Europe’s automakers pleased investors with strong profit reports for 2022 but they will be raising eyebrows as some experts see deteriorating earnings prospects for this year.
The consensus view is that sales in Western Europe will increase strongly this year to almost 11 million compared with last year, but that still leaves the market seriously short of pre-Covid’s 14.29 million in 2019. The consensus starts to falter though when profitability comes under the microscope.
Fitch Ratings points to many big manufacturers like Stellantis, Mercedes and BMW, flush with cash, launching big share buy-back programs, while Renault reinstated a dividend after a 3-year gap. Fitch expects overall profits to remain strong, boosted by pent-up demand and falling raw material prices.
“We expect profitability to remain solid, supported by the transition to battery electric vehicles, pent-up demand and lower available volumes due to ongoing supply chain issues that increase pricing power for manufacturers. Although we expect pricing conditions to become more challenging in 2023, especially in Europe, we believe easing raw material prices and improving inventory management should mitigate the still high inflationary environment and weaker consumer sentiment,” Fitch Group said in a statement.
That’s news to investment bank UBS, which sees an oversupplied market leading to pricing weakness with earnings per share dropping by 40% this year. Tesla has triggered an electric vehicle price war, which is spreading across the so-called “legacy” auto manufacturers, UBS said.
“(manufacturers) will likely see difficulties in maintaining price discipline and high mix, while additionally expecting only flat to slightly up volumes year on year with EBIT (earnings before interest and tax) to moderately suffer from lower financial subsidiary earnings and higher cost. We’re cautious on all mass (manufacturers) for 2023, while preferring more cycle-resistant luxury names and Tesla thanks to cost and tech leadership,” UBS said in a report.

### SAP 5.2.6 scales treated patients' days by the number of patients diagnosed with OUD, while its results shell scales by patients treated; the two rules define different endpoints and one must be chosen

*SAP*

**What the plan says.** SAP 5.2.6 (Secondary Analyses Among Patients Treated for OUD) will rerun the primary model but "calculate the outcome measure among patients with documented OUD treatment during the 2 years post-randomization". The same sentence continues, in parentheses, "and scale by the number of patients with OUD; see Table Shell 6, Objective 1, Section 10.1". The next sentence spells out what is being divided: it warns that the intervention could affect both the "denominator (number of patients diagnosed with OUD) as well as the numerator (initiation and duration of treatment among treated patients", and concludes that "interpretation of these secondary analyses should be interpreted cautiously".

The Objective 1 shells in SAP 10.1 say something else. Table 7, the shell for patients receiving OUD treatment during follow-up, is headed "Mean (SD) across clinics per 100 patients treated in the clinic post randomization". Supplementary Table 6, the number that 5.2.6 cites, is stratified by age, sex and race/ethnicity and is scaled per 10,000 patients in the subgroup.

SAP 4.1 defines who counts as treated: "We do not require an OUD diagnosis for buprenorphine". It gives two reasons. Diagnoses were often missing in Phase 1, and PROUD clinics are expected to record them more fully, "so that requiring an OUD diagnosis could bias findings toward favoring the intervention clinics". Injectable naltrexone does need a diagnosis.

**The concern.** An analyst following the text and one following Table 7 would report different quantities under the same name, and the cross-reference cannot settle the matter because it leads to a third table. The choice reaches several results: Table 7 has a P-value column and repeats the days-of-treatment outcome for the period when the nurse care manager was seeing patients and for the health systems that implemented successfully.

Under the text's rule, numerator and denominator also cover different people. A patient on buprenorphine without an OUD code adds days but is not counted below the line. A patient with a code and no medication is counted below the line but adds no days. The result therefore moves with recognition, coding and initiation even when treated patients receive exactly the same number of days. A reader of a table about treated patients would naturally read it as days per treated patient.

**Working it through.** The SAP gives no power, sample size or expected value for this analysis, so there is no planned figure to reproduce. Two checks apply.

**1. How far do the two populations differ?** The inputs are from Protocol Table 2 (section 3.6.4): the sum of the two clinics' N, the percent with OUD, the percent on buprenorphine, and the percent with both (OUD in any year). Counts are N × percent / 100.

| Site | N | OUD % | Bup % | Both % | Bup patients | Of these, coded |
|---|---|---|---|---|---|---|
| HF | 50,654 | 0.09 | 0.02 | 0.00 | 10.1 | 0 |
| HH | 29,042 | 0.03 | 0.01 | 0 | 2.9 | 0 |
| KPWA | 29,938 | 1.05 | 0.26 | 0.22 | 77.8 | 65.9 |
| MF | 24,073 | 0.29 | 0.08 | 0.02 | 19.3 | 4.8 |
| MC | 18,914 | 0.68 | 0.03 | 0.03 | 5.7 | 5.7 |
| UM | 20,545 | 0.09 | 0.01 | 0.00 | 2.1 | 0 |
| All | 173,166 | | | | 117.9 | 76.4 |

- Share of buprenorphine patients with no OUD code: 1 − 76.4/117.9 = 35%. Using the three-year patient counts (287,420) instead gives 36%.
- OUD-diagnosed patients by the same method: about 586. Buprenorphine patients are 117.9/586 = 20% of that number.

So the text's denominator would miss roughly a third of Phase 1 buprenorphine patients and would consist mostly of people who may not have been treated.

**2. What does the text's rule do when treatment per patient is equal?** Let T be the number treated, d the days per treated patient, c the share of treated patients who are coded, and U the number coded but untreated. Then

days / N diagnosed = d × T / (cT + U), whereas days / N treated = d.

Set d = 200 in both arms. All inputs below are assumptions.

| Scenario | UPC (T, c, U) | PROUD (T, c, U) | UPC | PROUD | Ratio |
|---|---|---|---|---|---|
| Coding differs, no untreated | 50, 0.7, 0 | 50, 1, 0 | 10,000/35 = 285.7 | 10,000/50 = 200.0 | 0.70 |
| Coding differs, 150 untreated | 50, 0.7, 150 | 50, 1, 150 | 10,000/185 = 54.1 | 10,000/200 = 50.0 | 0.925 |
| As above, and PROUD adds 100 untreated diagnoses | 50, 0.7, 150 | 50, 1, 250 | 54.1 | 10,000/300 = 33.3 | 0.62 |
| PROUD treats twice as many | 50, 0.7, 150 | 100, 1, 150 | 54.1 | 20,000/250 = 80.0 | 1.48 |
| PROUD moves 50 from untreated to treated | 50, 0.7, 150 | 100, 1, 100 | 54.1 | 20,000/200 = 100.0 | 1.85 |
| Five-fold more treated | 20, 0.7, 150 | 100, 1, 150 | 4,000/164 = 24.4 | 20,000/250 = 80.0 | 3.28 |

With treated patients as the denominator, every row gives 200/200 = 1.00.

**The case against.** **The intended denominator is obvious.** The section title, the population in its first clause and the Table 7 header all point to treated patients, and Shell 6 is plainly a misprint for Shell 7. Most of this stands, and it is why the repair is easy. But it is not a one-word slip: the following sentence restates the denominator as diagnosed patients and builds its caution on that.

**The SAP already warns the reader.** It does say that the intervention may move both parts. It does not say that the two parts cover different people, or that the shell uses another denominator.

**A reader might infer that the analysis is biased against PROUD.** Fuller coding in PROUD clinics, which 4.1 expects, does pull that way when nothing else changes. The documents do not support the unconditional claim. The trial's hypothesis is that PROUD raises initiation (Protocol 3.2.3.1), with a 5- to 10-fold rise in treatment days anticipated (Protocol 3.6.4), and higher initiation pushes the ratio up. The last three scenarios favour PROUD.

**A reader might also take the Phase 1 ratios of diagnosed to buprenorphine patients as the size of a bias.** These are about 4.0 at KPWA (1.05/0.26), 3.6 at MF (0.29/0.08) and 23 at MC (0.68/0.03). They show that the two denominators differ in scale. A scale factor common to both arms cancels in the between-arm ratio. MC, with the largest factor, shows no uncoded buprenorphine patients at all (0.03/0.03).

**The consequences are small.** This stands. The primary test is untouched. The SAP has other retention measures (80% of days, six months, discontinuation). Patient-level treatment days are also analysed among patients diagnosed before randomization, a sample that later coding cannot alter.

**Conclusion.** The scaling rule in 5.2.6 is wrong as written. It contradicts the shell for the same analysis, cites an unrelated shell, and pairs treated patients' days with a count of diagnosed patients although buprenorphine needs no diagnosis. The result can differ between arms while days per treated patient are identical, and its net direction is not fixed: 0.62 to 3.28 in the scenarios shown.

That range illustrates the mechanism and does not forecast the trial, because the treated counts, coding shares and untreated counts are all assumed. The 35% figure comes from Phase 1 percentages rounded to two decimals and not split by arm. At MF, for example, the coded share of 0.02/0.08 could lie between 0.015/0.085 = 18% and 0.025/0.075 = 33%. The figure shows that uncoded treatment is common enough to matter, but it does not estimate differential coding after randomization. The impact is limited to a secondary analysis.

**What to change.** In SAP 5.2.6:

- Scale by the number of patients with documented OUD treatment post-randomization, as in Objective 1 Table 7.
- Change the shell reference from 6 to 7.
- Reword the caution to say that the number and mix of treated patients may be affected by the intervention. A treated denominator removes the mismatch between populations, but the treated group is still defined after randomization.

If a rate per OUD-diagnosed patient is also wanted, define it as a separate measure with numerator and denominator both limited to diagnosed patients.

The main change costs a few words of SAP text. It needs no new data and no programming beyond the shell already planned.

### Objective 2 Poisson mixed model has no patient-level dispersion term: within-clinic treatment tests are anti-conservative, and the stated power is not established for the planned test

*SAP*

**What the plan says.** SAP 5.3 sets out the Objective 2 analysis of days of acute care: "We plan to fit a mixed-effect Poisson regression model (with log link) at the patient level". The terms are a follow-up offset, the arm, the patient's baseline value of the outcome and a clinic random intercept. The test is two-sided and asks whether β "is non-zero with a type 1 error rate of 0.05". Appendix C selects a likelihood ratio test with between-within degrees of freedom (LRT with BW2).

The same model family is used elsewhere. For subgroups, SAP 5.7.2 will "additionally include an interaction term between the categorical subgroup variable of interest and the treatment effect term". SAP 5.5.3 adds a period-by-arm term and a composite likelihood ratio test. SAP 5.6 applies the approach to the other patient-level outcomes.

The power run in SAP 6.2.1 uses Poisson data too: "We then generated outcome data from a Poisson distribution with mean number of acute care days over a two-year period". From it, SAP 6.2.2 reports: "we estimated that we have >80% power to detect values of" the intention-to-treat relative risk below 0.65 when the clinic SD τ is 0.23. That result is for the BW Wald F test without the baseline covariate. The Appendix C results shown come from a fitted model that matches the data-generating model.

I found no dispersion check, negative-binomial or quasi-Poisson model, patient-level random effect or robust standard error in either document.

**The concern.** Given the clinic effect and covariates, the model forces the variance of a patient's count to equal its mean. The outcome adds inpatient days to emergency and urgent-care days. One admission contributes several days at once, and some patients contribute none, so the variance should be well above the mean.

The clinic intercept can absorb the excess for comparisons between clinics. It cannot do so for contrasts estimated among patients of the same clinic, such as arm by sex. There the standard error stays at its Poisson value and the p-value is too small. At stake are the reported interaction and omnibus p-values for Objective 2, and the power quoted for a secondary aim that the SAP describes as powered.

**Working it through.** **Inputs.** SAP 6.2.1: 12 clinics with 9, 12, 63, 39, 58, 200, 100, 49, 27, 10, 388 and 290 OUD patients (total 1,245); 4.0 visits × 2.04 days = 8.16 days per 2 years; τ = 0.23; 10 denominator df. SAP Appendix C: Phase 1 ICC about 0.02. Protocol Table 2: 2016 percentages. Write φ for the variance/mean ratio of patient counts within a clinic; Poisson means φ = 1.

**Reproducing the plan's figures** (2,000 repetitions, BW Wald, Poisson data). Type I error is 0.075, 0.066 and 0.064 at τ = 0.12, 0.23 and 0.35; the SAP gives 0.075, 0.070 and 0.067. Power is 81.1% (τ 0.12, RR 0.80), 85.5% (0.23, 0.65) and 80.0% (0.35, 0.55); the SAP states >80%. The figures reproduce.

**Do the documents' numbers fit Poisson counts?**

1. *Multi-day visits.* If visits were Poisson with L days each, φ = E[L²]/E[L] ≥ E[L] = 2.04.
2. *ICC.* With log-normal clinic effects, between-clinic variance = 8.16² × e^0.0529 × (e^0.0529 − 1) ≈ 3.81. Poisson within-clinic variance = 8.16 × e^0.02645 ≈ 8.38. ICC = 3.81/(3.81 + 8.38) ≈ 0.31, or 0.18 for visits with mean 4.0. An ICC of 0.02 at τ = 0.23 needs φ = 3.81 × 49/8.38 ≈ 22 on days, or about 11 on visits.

Germany’s IFO Institute is picking up negative vibes too in its March report.
“(Automotive) Manufacturers in particular assess their current situation as drastically worse than in the previous month. This presumably has to do with the fact that buyers are being very cautious at the moment,” said IFO director Professor Oliver Falck.
LMC Automotive’s regular monthly sales report raises its Western Europe forecast a bit for 2023 to a gain of 7.9% to 10.96 million sedans and SUVs, up from its previous month’s forecast of plus 7.8%. But it concedes that the market carries some worrying features.
“We still see supply constraints dominating this year. Underlying demand faces challenges too, with many West European countries currently facing recessionary conditions and weak growth thereafter. In recent months though, consumer sentiment has become a little less pessimistic, and with a backlog of orders, we still view that a faster recovery in production this year would be supported by demand. However, it remains clear that rising costs of living and elevated levels of inflation seen across the region pose a downside risk to our forecasts,” the report said.
Meanwhile, turning to the profit side, LMC analyst Peter Kelly points to some ominous developments.
In a report entitled “A change in automotive fortunes is coming”, Kelly says the surge in new vehicle prices in the U.S. and Europe and overall manufacturer profitability is coming to an end.
“At some point, possibly later this year, though unlikely sooner than that, rising supply should meet falling demand,” Kelly said.
Kelly doubts manufacturers who say they will never return to the bad old ways of sacrificing profits for volume.
“We are not convinced by this logic and expect market competition to become a major factor once the supply-demand imbalance dissipates. It will take a brave (manufacturer) to stand by and preside over significant market share loss to an aggressive competitor willing to deliver more quickly and/or at better prices. It will only take one or two large (manufacturers) to change any market – and the notion that the industry could discipline itself without collusion, which would attract serious regulatory attention, can largely be dismissed,” Kelly said.